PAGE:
Ben Cayetano

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Ben Cayetano
Ben Cayetano in 2019.jpg
Cayetano in 2019
5th Governor of Hawaii
In office
December 2, 1994 – December 2, 2002
LieutenantMazie Hirono
Preceded byJohn Waiheʻe
Succeeded byLinda Lingle
8th Lieutenant Governor of Hawaii
In office
December 2, 1986 – December 2, 1994
GovernorJohn Waiheʻe
Preceded byJohn Waiheʻe
Succeeded byMazie Hirono
Personal details
Benjamin Jerome Cayetano

(1939-11-14) November 14, 1939 (age 83)
Honolulu, Hawaii, U.S.
Political partyDemocratic
Lorraine Gueco
(m. 1959; div. 1996)

(m. 1997)
EducationLos Angeles Harbor College
University of California, Los Angeles (BA)
Loyola Marymount University (JD)

Benjamin Jerome Cayetano (born November 14, 1939) is an American politician and author who served as the fifth governor of the State of Hawaii from 1994 to 2002. He is the first Filipino American to serve as a state governor in the United States.

Early years[edit]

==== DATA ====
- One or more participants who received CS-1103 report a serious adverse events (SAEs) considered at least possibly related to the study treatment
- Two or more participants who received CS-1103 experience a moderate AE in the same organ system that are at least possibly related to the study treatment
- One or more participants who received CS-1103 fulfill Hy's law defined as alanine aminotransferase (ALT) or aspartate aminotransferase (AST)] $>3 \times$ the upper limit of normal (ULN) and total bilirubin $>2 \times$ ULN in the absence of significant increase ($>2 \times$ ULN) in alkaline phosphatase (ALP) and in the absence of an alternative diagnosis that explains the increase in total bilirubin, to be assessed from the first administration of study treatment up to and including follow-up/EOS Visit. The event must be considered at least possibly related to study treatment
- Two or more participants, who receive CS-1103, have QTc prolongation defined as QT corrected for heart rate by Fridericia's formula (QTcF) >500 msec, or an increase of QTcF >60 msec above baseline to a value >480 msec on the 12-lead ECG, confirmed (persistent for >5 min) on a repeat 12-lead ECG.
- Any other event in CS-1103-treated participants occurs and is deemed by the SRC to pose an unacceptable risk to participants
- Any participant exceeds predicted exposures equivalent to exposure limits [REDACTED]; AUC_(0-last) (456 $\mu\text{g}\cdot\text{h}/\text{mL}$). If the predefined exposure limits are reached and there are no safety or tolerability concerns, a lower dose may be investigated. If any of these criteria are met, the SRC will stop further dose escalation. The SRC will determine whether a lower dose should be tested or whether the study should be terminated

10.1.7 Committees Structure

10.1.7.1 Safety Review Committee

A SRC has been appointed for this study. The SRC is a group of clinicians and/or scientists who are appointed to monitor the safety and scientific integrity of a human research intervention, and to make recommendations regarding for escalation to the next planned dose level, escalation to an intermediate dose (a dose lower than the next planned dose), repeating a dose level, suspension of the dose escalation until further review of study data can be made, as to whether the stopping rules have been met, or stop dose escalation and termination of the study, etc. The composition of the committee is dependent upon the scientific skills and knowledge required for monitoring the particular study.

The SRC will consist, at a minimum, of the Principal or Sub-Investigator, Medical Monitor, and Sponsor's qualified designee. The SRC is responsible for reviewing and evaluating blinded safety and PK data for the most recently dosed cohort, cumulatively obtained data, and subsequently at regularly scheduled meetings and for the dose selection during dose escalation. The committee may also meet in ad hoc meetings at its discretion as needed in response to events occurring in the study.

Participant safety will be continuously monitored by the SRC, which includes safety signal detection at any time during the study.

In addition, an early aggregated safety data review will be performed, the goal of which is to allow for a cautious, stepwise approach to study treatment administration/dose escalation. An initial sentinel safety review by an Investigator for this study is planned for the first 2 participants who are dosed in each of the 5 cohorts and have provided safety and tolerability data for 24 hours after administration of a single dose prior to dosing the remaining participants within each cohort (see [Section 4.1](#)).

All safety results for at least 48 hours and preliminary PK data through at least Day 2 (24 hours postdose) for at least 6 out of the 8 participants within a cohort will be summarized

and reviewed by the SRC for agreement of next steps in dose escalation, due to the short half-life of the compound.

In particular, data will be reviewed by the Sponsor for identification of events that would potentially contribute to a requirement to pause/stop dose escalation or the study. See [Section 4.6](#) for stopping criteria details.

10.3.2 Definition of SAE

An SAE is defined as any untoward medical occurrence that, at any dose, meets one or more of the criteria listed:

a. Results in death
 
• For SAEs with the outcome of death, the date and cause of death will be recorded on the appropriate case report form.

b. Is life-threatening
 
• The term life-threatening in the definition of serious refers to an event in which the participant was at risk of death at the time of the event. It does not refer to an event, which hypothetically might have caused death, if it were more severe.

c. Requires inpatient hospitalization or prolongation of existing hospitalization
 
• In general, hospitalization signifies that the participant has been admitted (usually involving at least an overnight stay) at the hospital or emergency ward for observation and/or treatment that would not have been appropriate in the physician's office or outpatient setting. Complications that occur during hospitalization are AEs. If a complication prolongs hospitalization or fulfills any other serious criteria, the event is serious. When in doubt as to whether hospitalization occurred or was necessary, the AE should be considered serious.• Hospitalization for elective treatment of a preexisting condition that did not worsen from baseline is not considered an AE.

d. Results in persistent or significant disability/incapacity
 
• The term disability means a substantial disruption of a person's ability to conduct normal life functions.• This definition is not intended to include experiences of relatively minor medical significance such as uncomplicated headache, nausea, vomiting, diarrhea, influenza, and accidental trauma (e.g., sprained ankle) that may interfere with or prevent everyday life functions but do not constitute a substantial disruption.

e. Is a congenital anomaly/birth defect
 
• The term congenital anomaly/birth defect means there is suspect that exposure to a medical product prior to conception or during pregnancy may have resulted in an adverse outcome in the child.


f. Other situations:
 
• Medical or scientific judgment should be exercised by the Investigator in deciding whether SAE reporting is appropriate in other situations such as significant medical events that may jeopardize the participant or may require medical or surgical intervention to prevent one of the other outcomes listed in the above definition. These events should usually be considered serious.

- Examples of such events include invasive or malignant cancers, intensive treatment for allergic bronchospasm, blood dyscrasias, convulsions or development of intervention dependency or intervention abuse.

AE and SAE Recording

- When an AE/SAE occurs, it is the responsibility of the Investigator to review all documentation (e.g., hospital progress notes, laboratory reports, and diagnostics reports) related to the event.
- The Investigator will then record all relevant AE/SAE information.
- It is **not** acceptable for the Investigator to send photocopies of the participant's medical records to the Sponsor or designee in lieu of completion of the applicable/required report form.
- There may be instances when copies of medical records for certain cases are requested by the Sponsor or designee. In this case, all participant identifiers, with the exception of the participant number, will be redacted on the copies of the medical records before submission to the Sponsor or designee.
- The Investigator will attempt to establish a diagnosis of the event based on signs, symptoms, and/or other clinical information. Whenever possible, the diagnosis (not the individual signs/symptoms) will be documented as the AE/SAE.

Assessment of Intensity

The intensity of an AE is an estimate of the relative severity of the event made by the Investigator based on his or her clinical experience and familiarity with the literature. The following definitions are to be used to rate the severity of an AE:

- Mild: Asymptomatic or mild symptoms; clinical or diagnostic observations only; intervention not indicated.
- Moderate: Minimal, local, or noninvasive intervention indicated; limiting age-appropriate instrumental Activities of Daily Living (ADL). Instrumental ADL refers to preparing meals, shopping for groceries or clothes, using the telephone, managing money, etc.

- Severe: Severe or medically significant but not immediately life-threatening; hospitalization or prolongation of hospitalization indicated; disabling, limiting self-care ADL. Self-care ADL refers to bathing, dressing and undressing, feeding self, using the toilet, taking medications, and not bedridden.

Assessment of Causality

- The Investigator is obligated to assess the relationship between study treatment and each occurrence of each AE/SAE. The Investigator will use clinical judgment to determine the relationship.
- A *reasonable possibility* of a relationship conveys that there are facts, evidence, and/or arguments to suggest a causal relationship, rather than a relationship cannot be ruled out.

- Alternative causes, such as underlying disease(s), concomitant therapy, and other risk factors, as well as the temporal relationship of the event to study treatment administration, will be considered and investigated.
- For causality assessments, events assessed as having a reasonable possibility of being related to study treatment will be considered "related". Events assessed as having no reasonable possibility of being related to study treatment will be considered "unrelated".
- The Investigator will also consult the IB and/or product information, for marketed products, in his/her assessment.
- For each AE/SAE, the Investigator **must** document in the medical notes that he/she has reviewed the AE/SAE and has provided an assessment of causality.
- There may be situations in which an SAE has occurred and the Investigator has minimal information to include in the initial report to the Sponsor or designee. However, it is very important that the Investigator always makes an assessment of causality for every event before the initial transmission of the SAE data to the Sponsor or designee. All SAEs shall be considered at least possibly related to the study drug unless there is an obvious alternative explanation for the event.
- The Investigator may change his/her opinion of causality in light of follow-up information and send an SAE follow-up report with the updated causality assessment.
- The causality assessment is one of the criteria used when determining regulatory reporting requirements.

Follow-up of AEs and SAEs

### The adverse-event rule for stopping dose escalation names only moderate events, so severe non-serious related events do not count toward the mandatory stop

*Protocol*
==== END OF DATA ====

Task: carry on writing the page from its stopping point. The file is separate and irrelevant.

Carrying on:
Born in Honolulu, Hawaii, Cayetano was estranged from his mother at a young age. Cayetano was raised by his father in Kalihi, an ethnic Filipino neighborhood west of downtown Honolulu. He would grow up as a latchkey child. In Kalihi, he attended Wallace Rider Farrington High School, a public school aptly known locally as "Home of the Governors" as its buildings were named after several early Hawaiʻi statesmen. The school was only a few blocks from his home. Cayetano received poor grades throughout his years at Farrington and was often disciplined by his teachers and counselors. He barely made marks qualifying him to graduate.

Upon graduation Cayetano married Lorraine Gueco, his high school sweetheart. After the birth of his son Brandon in 1959, he worked a variety of entry-level jobs, such as a metal-packer in a junkyard, truck driver, apprentice electrician, and finally as a draftsman. Frustrated by what he felt were racially motivated and politically unfair hiring practices, he and his family moved to Los Angeles, California in 1963 in pursuit of an education in law.

Cayetano attended Los Angeles Harbor College and transferred to the University of California, Los Angeles in 1966. In 1968, he graduated from UCLA with a major in political science and minor in American history. In 1971, he earned his Juris Doctor degree from Loyola Law School at the Loyola Marymount University.[1]